Senator John Thune, Weekly ColumnI'm very concerned about the rapidly spreading methamphetamine abuse problem throughout the country and especially in rural states like South Dakota. Meth abuse poses a dangerous threat to our families and communities throughout the state, and it is a problem that must be addressed.
On a recent visit to Rapid City, I had the chance to meet with law enforcement officials, school administrators, and representatives from the Methamphetamine Awareness and Prevention Project for South Dakota. These community leaders are taking proactive steps to boost awareness about the dangers of meth, and I learned a great deal from them about how important it is to prevent and stop meth abuse before it becomes a criminal problem.
Over the past five years, meth arrests have doubled in South Dakota and tripled in the Black Hills. These statistics are alarming, and they are only expected to grow at a faster rate if nothing is done.
A highly addictive drug, meth is produced cheaply and easily, using common ingredients like rubbing alcohol and drain cleaners, and recipes are only a click away on the Internet. Users can develop psychotic behavior, suicidal thoughts, and brain damage.
As a Member of the Senate Anti-Meth Caucus, I have been working hard in Congress to pass measures to curb meth abuse and encourage aggressive prosecution of meth producers and users.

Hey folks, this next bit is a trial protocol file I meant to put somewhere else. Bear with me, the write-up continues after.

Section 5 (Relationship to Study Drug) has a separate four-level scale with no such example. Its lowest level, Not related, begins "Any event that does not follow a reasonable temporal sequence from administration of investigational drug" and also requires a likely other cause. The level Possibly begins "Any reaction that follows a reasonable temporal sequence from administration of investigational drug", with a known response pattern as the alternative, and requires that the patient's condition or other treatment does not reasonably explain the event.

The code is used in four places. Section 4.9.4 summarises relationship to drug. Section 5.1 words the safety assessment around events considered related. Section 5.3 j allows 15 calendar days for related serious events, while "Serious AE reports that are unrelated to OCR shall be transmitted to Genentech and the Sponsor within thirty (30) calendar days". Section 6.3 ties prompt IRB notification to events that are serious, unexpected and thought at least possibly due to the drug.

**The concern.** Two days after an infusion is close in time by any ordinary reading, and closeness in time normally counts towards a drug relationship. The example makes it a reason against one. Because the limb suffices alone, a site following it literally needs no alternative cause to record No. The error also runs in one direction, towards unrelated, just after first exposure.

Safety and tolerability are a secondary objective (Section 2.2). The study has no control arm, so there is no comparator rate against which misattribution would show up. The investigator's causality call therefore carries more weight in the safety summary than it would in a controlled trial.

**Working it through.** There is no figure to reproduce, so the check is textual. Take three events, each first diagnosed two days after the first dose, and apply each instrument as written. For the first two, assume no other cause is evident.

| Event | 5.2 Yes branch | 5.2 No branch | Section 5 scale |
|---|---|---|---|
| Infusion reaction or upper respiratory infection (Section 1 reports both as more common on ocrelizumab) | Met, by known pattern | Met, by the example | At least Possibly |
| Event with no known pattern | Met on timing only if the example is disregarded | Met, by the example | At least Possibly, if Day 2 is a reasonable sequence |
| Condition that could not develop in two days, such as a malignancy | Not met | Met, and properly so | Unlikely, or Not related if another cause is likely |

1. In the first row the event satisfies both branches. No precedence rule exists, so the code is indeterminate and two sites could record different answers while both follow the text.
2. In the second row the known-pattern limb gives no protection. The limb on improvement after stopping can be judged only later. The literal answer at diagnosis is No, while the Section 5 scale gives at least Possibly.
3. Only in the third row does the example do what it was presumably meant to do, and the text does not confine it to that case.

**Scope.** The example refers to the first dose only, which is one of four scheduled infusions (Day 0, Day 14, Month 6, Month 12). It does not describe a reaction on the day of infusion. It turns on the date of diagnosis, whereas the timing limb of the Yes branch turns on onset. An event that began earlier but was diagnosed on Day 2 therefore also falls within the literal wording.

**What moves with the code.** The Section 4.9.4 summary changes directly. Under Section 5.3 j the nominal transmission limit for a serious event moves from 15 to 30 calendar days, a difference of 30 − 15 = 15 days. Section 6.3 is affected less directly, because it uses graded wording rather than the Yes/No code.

I have also cosponsored the Combat Meth Act. This bill would authorize funds to provide training to state and local prosecutors and law enforcement agents for investigation and prosecution of meth offenses. It also includes funds for prosecutors and law enforcement agents in rural communities. The bill would also expand public safety and community policing grant programs to hire personnel and purchase equipment to prosecute meth offenses and clean up meth-affected areas.
Last year, these provisions were wrapped into a larger bill to reauthorize the USA Patriot Act. I voted in favor of the Senate version of this legislation, but unfortunately, due to obstructionism and partisanship, the final version was blocked on the Senate floor. The Senate is scheduled to re-address this legislation in the near future. I'm hopeful those Senators who stood in the way of its passage last year will put politics aside and vote in favor of this bill to boost the safety and security of communities across the country.
Working together, through federal and state legislation and community efforts, we can take a strong stand against meth, educate younger generations, and put an end to this growing problem.